SiteMap
To search, type one or more key words below.
Search racematters.org Search the web.
 Page Bottom 

Experimental program pairs young offenders with volunteers

Experimental program pairs young offenders with volunteers

By Leon Fooksman
Staff Writer

October 16, 2001

DELRAY BEACH + Starting next month, an experimental program aimed at teenagers and young adults on parole or probation will attempt to do what other reform programs have had trouble doing -- turning problematic criminals into responsible citizens.

This project is different in that it's neighborhood based. The young people in trouble and the people who volunteer to help them will be from the same neighborhood. At least 10 young people will be paired with neighborhood leaders, who will act as volunteer mentors providing help with finding jobs, staying drug-free, getting high school diplomas and, ultimately, staying out of trouble.

The point is to link the offenders with people who know their parents, siblings and friends, and who can be an example of how to succeed in the same place they got in trouble. Organizers hope they will develop meaningful friendships that go beyond the practical to the personal, such as sharing books or just talking. As of now, the youths' best hopes of rehabilitation rests with overburdened parole officers who juggle 50 to 90 cases.

The program is the first major initiative of the Delray Beach Community Justice Planning Center, a federally subsidized agency started last year by the county to help reform the local criminal justice system. It will focus on an area of northwestern Delray Beach bordered by Interstate 95 to the west, Swinton Avenue to the east, Lake Ida Road to the north and Linton Boulevard to the south.

The hope is to save tax dollars that are often wasted on prisons that fail to reform, organizers said. Among the list of projects being considered is requiring nonviolent criminals to do community service, such as cleaning yards or fixing someone's home.

"We're trying to create a process for engaging the whole community," said Diana Cunningham, executive director of the Palm Beach County Criminal Justice Commission, which is overseeing the center.

Participants haven't been selected yet, said Valerie Rolle, an administrator for the Florida Department of Corrections involved with the program. They will likely be ages 17 to 22, all adjudicated for nonviolent crimes such as drug possession and burglary, she said. They won't be required to participate. The program will be broadened as needed, she said.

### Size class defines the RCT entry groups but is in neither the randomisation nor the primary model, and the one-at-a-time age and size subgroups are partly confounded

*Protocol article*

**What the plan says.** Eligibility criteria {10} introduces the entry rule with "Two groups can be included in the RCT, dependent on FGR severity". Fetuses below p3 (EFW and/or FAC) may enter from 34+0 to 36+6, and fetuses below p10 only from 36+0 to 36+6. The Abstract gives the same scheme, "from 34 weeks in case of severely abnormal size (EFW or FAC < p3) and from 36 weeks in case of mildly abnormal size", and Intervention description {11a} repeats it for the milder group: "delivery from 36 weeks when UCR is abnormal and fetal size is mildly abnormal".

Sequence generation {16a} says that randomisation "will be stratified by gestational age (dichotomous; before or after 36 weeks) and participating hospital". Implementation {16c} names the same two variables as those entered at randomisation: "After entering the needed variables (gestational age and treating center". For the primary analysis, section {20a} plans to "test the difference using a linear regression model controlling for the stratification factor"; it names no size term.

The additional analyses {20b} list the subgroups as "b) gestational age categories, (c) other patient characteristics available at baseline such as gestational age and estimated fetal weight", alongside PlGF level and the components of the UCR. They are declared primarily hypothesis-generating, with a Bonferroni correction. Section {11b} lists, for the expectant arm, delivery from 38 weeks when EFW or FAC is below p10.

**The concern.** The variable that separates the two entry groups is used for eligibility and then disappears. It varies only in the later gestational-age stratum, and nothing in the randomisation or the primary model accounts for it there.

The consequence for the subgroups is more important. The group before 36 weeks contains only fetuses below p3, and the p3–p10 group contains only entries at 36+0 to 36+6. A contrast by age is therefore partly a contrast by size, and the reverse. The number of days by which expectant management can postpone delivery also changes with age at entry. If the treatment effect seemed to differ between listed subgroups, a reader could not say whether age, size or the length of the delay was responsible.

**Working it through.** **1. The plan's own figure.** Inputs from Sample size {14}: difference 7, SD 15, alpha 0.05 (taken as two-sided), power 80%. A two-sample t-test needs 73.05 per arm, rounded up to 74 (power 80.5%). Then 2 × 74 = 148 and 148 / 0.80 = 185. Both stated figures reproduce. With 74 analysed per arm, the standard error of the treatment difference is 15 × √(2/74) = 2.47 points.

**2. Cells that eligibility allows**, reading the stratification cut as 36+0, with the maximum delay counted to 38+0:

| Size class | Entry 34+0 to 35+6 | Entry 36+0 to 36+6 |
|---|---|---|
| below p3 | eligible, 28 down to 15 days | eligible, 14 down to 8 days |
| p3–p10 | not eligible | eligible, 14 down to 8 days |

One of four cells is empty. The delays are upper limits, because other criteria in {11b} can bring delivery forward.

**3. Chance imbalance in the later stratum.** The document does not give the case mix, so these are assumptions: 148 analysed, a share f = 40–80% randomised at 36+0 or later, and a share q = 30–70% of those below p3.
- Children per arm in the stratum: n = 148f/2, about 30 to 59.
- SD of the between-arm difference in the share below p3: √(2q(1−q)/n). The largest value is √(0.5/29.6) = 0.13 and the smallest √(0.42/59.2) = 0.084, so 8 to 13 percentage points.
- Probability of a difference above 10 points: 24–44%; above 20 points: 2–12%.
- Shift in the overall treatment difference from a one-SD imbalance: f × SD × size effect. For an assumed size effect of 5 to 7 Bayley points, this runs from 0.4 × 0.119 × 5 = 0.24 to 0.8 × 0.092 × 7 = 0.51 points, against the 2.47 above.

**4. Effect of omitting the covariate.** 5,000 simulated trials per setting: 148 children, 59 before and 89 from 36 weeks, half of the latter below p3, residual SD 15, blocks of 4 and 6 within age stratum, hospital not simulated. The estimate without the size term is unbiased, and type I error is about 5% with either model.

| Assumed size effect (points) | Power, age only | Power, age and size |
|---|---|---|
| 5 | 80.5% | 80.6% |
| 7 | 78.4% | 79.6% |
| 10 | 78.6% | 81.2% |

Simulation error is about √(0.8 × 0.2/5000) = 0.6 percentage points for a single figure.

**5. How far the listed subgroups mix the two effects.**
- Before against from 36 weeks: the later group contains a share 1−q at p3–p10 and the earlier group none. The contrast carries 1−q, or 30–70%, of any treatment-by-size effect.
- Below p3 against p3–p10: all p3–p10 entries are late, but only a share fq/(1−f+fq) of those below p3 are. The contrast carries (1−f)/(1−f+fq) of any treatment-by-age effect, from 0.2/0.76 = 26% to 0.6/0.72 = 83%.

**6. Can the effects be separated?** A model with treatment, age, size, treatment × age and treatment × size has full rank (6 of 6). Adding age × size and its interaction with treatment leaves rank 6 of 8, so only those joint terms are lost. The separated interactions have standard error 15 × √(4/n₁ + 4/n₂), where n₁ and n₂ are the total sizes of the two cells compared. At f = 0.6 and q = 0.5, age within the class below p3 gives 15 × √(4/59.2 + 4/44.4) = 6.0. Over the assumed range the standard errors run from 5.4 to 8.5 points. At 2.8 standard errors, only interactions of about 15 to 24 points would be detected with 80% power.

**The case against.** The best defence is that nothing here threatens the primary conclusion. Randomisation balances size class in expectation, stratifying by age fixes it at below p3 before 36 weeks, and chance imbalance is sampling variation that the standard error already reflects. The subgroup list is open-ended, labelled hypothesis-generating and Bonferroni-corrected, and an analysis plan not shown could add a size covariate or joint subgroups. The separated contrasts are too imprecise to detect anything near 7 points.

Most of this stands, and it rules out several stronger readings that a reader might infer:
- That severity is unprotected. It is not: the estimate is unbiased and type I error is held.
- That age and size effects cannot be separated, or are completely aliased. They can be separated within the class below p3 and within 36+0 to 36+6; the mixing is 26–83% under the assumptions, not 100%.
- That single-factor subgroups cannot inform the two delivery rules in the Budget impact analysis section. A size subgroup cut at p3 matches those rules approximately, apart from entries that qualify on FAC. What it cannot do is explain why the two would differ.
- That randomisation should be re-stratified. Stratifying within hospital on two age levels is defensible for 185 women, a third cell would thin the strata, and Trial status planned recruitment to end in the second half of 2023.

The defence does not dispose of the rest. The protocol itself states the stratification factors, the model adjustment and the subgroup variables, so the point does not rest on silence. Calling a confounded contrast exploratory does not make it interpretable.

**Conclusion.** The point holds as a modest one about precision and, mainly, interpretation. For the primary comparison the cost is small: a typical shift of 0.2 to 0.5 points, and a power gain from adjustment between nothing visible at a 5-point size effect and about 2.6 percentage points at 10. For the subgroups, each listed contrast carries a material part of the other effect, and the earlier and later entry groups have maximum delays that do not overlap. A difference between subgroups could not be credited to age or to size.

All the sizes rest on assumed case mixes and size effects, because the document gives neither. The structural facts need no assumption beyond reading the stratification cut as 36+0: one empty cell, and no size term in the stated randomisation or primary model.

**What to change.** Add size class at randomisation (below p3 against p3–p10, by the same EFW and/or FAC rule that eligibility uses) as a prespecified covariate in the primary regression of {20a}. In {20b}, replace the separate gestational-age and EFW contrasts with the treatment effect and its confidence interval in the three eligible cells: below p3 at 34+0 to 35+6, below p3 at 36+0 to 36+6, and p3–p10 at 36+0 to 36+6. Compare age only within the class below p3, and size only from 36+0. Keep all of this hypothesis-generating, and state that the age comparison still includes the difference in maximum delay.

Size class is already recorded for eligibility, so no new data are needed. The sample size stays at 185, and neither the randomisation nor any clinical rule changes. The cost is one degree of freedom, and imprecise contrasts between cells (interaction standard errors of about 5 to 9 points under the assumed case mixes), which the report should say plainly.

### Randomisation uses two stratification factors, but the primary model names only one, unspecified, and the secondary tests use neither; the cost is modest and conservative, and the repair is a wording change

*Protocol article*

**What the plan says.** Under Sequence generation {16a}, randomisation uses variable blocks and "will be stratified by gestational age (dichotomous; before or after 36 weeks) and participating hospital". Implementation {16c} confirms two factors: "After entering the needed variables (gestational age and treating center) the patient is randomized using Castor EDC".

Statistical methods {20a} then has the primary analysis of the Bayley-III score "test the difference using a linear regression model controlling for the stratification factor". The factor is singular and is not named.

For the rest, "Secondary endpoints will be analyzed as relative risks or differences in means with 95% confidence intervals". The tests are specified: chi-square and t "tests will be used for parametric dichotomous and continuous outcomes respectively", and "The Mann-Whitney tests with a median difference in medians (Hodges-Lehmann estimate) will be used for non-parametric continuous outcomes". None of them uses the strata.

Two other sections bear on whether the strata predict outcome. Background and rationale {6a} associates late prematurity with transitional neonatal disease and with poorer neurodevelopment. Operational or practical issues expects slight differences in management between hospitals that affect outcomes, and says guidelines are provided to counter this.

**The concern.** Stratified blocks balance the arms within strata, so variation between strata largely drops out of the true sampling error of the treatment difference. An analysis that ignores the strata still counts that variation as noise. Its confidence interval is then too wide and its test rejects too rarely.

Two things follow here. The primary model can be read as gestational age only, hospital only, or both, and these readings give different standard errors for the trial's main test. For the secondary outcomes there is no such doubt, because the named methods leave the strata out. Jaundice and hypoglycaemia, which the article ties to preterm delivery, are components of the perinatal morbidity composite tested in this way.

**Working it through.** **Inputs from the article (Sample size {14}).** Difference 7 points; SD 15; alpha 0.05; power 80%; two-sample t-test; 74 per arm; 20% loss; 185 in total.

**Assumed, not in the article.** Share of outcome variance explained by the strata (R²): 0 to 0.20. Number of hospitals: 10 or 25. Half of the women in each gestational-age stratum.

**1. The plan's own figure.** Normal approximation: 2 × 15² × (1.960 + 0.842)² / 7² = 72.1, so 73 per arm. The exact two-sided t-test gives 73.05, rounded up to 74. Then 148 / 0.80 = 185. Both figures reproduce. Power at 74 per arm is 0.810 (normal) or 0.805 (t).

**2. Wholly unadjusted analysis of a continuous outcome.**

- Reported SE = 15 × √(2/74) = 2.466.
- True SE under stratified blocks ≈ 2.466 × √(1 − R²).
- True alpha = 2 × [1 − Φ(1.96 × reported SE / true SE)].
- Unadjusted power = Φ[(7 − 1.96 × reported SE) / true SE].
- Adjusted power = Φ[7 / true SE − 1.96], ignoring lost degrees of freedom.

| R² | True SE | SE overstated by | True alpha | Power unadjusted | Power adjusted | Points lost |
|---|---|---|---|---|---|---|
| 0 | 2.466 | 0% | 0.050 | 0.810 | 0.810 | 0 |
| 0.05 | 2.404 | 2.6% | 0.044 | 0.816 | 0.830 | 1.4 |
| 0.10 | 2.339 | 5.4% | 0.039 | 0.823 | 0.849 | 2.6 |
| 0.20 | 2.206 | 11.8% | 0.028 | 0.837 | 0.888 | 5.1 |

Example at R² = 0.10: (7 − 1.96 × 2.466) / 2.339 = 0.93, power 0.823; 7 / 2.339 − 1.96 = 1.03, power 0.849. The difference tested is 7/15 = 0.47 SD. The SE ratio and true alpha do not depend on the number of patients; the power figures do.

So far, at least five community leaders have agreed to be trained for the program, said Regenia Scott, executive director of Justice Planning Center. Many are longtime volunteers, active in churches and social services organizations in and around the city.

They are like LaVira Brin, a former bank clerk who has always lived in Delray Beach.

Brin worked with a ministry to rehabilitate inmates at a Broward County women's prison, helping them find jobs, build self-confidence and adjust to life after leaving prison. "I hope to awaken them, give them support and direct them on the right track. Young people can make the right choice."

Once the program starts, the youths and the volunteers will be introduced at informal gatherings then each pair will be asked to meet regularly. Where it goes from there depends on the relationships that are formed.

"It's only going to be as good as long as the mentors and offenders are willing to communicate," Rolle said.

Exactly when other components of the Delray Beach Justice Planning Center will be introduced isn't known yet, Scott said.

The office, which is run on a $300,000 grant from the federal Department of Justice, is collecting crime and other data that will help to tailor the kinds of programs that will be introduced.

Leon Fooksman can be reached at lfooksman@sun-sentinel.com or 561-243-6647.

Copyright © 2001, South Florida Sun-Sentinel

Copyright © 2001, South Florida Sun-Sentinel

horizontal line
What's New Page to home page e-mail  Page Top